brilliance far removed from the present sombre hue of its grey tiles.
Something of its original impact is evident from the description of the
building after its removal to the ToshOdai-ji:
It was magnificent with gold, silver, vermillion and jewels, and,

so

to speak, like

a heavenly palace, but with the passing of years it became dilapidated.35

This building as it survives today and from the evidence of its original form
furnished by archeology and written records, illustrates well the official Nara
architectural vocabulary based on Tang usage of stone bases, red-painted
timber frames, elegantly curved truss-beams and glazed tiled roofs.

Divergencefrom the T'ang Model


36 Nishikawa Koji, Nibon tosbisbi ken
kyU (Tokyo: Nippon Hoso Kyokai, 1972),
pp.33-46.

Much of the city plan and many of the official buildings of Nara may have
been modelled on, or at least consistent with, Chinese planning and
architectural principles evident at Ch'ang-an, but there were also signifi-cant
differences. The plan of the first Heijo palace buildings did not observe the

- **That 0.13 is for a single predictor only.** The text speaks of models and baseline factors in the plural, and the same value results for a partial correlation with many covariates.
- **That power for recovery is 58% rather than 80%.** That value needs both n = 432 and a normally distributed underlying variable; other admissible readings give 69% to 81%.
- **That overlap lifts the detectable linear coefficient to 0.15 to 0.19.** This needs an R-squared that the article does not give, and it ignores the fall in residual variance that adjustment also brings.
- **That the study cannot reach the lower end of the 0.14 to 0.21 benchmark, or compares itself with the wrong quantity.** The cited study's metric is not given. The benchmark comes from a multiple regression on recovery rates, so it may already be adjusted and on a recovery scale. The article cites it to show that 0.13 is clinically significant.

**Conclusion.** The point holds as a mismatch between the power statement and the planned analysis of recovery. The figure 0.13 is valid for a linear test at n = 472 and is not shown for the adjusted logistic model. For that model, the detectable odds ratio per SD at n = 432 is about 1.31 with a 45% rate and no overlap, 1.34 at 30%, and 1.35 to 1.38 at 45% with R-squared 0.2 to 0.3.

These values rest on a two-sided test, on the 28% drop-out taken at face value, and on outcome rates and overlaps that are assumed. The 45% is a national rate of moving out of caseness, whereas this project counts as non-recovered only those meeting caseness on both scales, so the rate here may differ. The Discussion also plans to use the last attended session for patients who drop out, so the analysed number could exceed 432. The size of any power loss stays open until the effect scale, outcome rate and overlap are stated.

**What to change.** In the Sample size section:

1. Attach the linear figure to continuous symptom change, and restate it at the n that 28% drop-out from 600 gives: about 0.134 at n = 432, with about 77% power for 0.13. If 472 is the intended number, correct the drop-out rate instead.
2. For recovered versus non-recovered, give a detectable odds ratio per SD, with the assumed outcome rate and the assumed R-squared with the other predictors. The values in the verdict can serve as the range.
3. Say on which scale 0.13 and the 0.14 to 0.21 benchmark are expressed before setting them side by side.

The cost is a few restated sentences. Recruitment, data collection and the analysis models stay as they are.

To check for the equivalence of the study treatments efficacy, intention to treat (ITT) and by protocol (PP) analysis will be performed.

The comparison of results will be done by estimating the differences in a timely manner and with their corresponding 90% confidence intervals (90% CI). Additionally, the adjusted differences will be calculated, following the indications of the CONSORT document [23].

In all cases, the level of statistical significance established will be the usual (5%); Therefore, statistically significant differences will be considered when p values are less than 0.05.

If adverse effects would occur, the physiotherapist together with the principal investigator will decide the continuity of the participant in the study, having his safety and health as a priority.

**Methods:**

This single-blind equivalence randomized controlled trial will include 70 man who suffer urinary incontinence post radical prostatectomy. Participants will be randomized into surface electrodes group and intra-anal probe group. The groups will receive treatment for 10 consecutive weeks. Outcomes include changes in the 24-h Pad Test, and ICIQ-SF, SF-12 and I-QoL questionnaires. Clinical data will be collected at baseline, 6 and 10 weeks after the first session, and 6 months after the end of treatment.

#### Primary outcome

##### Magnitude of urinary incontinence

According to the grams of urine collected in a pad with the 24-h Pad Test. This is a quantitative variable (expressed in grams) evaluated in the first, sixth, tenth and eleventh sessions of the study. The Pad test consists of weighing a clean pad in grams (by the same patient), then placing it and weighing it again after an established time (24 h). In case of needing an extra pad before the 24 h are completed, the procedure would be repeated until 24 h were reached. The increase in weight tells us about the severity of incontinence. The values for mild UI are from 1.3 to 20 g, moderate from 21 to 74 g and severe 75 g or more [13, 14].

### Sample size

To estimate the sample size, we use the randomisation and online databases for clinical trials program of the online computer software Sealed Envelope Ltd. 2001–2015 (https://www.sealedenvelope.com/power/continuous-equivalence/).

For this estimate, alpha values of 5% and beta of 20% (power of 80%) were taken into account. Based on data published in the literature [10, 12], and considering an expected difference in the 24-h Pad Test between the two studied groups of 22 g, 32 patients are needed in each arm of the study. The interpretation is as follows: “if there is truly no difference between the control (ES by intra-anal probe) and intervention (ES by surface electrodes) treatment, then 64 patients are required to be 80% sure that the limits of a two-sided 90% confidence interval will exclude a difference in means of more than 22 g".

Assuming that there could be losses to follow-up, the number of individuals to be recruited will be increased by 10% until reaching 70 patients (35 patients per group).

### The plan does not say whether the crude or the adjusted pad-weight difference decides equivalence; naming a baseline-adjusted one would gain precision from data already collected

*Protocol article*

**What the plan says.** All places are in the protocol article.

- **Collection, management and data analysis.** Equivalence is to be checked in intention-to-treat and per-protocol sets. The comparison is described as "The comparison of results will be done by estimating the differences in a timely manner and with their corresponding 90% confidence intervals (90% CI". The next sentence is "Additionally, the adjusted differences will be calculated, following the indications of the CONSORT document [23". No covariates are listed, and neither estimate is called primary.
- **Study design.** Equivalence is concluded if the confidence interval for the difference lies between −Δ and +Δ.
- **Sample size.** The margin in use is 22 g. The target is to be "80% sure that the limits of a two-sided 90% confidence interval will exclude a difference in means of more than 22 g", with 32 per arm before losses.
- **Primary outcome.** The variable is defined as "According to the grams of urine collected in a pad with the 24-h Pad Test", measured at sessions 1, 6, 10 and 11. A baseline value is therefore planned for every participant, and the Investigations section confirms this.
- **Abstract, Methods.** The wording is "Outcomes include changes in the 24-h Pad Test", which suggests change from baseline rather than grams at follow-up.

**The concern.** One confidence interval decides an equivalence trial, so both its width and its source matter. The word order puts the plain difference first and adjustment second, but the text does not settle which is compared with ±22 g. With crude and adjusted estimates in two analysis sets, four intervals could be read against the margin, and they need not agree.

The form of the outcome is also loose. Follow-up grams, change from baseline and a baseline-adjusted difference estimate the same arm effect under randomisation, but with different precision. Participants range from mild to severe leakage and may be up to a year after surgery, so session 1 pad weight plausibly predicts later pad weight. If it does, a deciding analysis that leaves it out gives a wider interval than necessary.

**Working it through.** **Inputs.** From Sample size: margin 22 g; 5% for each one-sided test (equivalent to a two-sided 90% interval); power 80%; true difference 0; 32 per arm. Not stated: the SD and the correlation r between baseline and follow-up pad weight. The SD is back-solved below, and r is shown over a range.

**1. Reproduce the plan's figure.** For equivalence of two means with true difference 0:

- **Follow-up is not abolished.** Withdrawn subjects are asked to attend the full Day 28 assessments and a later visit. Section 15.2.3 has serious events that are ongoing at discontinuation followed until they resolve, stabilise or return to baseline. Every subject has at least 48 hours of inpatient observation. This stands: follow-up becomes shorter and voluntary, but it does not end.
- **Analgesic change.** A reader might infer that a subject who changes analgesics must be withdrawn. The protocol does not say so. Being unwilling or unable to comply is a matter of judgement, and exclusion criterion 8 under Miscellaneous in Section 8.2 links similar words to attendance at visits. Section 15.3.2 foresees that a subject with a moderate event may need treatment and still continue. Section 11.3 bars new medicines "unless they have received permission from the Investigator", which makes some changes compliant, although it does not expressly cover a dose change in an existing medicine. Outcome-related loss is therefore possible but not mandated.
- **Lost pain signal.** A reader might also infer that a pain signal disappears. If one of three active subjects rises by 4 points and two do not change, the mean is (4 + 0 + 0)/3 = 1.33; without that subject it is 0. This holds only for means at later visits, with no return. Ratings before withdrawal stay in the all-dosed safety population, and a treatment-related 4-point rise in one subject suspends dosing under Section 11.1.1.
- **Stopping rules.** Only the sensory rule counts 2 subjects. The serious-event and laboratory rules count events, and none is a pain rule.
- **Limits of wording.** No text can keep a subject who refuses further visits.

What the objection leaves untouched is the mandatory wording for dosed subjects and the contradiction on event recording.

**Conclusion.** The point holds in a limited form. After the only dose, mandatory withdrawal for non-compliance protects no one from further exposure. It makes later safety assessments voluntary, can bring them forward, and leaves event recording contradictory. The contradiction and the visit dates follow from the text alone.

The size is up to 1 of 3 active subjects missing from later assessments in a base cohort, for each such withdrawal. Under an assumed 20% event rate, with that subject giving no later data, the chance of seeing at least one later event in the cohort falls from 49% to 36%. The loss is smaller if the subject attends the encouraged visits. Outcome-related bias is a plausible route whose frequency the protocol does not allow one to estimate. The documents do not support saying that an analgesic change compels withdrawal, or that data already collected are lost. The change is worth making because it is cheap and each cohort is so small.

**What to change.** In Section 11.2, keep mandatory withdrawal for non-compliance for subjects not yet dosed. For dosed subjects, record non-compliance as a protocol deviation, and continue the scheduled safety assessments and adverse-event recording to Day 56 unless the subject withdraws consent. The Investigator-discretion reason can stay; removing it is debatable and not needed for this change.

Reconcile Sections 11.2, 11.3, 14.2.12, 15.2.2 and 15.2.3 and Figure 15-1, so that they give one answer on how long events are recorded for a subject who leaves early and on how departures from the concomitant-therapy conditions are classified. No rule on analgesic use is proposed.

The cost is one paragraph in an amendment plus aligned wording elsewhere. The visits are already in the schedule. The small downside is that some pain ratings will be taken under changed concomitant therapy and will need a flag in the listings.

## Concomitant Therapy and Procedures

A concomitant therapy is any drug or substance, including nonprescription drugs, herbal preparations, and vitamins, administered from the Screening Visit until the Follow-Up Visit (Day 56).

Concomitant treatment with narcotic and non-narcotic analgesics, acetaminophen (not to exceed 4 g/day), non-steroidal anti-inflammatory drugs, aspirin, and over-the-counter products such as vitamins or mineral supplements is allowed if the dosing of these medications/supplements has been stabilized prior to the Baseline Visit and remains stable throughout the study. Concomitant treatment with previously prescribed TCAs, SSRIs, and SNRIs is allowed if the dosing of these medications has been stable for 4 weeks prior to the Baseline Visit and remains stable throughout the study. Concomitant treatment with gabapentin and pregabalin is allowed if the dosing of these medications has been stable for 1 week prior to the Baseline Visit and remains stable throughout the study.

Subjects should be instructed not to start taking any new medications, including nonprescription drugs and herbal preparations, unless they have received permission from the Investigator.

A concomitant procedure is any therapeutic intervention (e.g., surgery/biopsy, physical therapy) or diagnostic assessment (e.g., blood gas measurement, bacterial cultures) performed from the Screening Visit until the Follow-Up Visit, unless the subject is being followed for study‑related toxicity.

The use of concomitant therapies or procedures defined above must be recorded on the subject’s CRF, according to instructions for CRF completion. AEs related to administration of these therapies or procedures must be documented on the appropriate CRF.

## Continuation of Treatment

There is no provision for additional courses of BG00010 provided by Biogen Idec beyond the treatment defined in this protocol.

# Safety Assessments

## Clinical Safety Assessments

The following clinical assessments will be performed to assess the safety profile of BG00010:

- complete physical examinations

strict axial aligment of the Ch'ang-an palaces, although some rebuilding in
the middle of the eighth century brought them closer in organization to the
Chinese pattern. Nara also lacked impressive city walls like those of Ch'ang
an and other important Chinese cities, although the palace complex was set
apart from the rest of the city by tile-roofed walls in the Chinese manner.
There is much speculation as to why the Japanese never developed a
tradition of walled cities. It may have been a result of the absence of any
outside threat coupled with the need to impress those living within the city
with the authority emanating from the palace.
More important than these differences of detail was a mid-century crisis
of confidence in the Chinese ideal of a monumental and endUring capital
the rationale for the founding of Nara-precipitated by factional struggles at
the Nara court. This resulted in a brief revival of the indigenous Japanese
notion of a capital as impermanent.
There had been seventeen movements of palace and capital in Japan

from the time of the Empress Suiko mii, who ascended the throne in 592,36
until the establishment of Nara in

710. This practice had its basis in both

religious belief and political pragmatism. It was carried out to satisfy Shinto
requirements for ritual purification of a site following defilement caused by
death. It also addressed the pragmatic needs of court politiCS by allowing a